Labor Day in the United States falls on the first Monday each September to give workers a much-needed day off and to remember the contribution they make to every area of the US economy.
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Today, the Labor Day weekend is not a big time for “official events,” although there are still a few parades and some fireworks displays on Labor Day Weekend. Mostly, it is the beginning of the football season, a time for picnics and barbecues, and a time to go on vacation to the beach, national parks, or elsewhere.
In most other countries, 1 May is Labor Day, but not in the US. The basis for the May date was the infamous labor protest and “Haymarket Massacre” in Chicago in 1886. Because of socialistic and Communistic associations, however, when Labor Day was introduced as a holiday in the US in 1894, a different date was chosen.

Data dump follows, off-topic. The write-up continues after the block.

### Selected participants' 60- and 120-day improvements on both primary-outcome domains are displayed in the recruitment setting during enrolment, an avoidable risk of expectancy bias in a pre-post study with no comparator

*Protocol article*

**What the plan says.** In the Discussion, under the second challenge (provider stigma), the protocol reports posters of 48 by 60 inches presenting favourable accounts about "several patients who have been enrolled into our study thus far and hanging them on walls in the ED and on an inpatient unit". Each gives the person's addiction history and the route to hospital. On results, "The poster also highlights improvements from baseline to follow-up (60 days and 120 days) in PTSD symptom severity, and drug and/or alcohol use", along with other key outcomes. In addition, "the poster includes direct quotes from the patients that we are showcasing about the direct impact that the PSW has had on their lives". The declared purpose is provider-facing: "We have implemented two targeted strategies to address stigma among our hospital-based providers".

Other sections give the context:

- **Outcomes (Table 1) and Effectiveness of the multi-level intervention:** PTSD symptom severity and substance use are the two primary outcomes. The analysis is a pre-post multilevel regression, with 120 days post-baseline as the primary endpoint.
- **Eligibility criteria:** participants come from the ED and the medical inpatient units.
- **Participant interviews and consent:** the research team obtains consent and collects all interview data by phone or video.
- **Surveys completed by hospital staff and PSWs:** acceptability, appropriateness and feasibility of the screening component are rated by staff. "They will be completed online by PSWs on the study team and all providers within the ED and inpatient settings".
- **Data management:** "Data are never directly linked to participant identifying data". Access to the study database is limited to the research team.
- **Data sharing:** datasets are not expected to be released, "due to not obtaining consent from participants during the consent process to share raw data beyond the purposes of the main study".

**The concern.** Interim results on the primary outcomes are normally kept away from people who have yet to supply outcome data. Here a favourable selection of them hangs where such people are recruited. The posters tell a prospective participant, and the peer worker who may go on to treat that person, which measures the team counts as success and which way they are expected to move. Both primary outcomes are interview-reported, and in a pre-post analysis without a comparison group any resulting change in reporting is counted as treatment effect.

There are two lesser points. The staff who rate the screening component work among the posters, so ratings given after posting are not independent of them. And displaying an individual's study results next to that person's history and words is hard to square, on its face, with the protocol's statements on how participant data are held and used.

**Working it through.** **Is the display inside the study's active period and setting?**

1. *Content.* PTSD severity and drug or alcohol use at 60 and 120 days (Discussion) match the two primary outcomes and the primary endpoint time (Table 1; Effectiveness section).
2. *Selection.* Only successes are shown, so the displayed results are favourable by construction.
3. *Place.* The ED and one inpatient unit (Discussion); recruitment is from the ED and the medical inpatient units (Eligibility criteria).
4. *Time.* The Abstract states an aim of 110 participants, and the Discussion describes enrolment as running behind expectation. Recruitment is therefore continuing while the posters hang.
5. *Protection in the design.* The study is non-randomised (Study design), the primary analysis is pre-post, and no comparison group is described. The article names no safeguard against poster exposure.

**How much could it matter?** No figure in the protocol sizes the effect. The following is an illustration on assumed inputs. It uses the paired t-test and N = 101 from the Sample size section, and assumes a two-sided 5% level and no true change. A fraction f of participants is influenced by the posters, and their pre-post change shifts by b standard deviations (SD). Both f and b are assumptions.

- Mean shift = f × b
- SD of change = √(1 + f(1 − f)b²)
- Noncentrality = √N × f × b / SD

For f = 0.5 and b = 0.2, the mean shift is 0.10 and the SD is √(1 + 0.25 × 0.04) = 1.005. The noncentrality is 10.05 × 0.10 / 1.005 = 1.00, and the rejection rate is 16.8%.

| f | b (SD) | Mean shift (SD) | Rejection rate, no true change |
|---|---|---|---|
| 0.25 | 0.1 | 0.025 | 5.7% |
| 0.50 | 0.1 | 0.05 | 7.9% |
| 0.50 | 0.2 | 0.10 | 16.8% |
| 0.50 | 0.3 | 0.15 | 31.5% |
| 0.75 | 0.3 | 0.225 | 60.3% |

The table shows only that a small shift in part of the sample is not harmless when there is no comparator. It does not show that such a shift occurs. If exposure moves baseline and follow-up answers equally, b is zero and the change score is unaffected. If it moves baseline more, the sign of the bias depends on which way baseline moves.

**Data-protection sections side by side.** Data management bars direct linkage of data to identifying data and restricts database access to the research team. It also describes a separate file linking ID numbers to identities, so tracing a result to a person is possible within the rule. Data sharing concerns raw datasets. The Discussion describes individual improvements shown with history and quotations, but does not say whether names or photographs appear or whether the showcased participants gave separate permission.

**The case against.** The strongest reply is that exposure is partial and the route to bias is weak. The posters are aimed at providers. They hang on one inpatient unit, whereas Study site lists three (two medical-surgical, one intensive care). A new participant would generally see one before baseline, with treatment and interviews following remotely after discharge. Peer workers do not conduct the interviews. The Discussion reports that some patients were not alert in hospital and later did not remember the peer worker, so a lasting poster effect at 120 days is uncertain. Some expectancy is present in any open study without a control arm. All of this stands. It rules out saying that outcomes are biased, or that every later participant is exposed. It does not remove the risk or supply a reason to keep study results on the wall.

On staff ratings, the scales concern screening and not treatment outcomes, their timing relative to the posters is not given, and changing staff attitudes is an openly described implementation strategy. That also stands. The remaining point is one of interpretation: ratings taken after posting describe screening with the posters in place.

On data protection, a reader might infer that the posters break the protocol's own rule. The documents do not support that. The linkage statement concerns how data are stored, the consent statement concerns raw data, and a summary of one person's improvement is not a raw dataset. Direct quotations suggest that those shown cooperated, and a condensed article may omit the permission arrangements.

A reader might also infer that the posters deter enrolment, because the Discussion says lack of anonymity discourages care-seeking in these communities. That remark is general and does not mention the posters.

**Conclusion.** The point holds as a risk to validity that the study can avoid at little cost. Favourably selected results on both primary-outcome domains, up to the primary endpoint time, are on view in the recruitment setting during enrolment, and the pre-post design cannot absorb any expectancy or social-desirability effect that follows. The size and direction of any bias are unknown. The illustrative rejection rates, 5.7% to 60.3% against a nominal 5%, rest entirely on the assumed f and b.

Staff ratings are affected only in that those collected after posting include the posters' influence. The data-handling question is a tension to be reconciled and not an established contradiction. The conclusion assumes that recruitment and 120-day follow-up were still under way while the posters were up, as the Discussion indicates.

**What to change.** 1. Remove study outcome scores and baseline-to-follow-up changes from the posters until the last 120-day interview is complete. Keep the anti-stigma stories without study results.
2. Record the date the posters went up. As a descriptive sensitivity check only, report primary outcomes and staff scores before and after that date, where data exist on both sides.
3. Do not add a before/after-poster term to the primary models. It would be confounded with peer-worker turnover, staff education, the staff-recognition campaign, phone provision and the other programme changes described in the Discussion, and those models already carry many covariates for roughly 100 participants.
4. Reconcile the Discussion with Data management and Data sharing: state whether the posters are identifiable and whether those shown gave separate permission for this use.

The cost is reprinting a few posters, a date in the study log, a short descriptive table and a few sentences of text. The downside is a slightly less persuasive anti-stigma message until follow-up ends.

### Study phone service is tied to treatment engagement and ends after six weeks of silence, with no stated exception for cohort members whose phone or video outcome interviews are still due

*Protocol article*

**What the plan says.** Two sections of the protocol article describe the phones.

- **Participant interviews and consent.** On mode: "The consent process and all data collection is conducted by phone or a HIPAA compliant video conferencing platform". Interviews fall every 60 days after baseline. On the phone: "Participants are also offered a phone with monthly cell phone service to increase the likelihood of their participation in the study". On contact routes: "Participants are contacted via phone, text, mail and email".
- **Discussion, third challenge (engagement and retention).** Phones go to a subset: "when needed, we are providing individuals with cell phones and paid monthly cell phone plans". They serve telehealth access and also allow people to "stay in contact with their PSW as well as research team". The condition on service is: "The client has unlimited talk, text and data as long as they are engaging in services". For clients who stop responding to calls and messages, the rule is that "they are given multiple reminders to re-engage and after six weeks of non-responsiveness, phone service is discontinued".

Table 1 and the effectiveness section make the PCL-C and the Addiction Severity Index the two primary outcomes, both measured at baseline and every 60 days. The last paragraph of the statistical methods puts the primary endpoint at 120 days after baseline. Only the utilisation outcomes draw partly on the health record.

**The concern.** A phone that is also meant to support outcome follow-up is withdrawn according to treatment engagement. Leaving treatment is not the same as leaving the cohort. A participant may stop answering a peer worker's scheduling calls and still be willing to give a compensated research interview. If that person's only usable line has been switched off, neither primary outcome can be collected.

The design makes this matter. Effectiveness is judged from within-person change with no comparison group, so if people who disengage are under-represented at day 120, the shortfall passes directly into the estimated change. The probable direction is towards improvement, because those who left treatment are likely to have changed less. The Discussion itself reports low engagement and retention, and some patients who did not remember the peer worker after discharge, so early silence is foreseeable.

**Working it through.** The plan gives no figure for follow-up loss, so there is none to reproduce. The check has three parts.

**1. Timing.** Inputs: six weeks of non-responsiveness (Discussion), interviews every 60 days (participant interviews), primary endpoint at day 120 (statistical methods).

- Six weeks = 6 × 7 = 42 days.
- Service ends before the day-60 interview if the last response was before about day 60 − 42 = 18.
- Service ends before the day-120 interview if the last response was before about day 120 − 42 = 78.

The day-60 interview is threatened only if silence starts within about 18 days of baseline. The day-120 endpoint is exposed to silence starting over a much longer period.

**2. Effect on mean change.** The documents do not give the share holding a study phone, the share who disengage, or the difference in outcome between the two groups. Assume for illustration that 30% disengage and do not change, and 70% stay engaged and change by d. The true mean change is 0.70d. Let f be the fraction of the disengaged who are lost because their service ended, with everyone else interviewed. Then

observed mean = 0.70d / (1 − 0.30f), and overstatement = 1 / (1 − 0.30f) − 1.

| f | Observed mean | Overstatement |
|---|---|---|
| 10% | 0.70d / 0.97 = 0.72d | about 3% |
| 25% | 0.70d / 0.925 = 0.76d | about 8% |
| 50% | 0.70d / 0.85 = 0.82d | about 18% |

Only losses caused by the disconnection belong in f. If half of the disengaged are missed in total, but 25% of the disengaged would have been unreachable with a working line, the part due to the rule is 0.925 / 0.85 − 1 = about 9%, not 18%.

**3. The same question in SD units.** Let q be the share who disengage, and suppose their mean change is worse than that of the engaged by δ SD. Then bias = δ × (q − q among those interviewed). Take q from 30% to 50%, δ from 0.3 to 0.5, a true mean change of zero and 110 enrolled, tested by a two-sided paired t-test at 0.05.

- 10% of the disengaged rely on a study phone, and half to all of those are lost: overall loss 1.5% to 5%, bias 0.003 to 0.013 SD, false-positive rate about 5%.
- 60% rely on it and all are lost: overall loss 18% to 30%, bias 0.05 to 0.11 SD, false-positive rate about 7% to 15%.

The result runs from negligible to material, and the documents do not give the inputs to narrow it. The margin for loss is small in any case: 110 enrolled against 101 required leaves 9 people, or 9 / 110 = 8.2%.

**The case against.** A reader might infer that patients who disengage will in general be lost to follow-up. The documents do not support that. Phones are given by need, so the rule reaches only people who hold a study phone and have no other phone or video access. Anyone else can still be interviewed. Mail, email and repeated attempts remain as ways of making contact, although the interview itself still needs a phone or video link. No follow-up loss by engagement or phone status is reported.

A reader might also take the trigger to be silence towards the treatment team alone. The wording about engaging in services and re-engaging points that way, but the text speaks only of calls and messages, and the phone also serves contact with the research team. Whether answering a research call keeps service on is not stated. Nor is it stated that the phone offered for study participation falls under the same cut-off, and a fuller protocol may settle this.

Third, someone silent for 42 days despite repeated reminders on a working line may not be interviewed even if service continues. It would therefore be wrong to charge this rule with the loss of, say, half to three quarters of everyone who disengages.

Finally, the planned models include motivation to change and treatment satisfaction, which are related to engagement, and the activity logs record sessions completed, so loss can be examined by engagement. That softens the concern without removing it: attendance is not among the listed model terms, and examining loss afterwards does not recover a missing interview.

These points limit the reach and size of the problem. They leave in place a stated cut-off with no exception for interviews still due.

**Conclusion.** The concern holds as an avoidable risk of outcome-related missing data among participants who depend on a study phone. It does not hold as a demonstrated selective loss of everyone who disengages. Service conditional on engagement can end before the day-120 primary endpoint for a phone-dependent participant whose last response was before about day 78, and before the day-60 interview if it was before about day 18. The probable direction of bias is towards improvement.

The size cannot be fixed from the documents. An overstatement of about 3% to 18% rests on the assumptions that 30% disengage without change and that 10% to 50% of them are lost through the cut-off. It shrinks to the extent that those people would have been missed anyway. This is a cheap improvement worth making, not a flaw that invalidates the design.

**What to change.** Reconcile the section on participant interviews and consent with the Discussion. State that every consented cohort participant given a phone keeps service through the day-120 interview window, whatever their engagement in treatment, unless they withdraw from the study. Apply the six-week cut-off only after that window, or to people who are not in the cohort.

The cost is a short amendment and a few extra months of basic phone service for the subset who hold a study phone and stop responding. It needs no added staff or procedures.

The first U.S. Labor Day celebrations took place in New York City in 1882 at the behest of local labor unions. The unions wanted to put the fruits of their industries on public display. In 1887, Oregon instituted a state-level Labor Day holiday. 29 other states followed suit before it finally became a federal holiday in 1894.
The original Labor Day celebrations consisted of street parades displaying the contributions of laborers in various industries. These parades were followed by local festivals and other amusements. The holiday was also a time for giving speeches on labor-related topics, which is still occasionally done today.
Another reason Labor Day was instituted was to provide a public holiday in the long, “holiday-free” span between the Fourth of July and Thanksgiving. This gap-filler strategy, combined with its “strategic position” at the end of the summer season, has made it a much-appreciated break for many U.S. workers.